Goat milk has high levels of Vitamin A. Studies indicate that Vitamin A can improve your complexion, fight acne, and improve overall skin health. Meanwhile the Lactic Acid found in goat milk, helps rid your body of dead skin cells and promotes skin smoothness and thickness.

Because the pH level in goat milk is similar to human pH, its absorbed by the skin with less irritation and also helps keep bacteria at bay. For this reason, many people often add goat milk to their natural skin care routines. 

If you’re ready to add goat milk to your family’s diet, you have several options.
To really maximise the health benefits, you can try raw goat milk.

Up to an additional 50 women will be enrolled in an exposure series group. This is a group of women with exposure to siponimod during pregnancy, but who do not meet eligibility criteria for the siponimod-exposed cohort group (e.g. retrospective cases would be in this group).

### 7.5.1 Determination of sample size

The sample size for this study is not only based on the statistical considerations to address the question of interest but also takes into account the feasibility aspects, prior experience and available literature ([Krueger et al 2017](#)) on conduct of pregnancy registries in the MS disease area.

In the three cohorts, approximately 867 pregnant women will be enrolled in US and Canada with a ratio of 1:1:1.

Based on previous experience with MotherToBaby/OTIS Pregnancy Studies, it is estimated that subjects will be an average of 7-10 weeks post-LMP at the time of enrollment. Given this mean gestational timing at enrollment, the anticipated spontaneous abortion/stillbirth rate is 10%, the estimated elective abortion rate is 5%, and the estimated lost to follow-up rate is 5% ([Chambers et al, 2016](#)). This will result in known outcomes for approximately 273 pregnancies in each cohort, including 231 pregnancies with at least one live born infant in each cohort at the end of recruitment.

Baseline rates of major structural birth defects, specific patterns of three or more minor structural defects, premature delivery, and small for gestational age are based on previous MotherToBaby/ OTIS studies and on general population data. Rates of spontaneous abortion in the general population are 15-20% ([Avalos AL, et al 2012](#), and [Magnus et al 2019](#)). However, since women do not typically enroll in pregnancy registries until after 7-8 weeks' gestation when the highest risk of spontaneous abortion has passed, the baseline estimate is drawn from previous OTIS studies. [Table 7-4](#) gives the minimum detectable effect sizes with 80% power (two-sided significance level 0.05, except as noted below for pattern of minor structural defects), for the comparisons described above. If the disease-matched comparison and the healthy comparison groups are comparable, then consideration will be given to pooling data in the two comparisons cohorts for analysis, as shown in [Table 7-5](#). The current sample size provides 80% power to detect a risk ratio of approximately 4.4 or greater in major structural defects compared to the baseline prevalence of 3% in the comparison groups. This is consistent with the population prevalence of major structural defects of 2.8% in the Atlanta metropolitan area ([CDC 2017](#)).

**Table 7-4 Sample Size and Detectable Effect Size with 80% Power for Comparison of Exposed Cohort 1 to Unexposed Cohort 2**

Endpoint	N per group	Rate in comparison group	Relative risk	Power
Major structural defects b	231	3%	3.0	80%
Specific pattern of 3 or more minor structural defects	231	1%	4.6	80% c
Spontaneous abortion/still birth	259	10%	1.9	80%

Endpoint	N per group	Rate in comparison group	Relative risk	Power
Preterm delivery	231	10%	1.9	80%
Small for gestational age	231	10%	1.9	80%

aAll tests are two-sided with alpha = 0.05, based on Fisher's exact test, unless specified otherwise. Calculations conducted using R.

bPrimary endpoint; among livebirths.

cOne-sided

You might have to do some hunting around for it though. Try the local farmers market, any goat farmers or dairy might sell direct to the consumer. You won’t find raw unpasteurised goat milk at the supermarket. The Australian laws state that all milk must be pasteurised. But with pasteurising, you kill off all the good along with the bad bacteria. 🙁

If you can’t get raw goat milk in your area, there are plenty of other options.
Chat with your local health food shop or chemist for alternatives.

You can also try Goat milk Kefir. This is a fermented drink that increases the good bacteria to keep you healthy and support nutrient absorption in the gut.
The probiotics found in this milk drink can help improve intestinal health, enhance immune function, prevent diarrhoea and manage cholesterol levels.

You can also try goat milk yogurt. The probiotic benefits may help to support healthy digestions, lower your risk of diabetes, support weight loss and reduce high blood pressure. Try it with fruit or granola for a healthy breakfast or snack.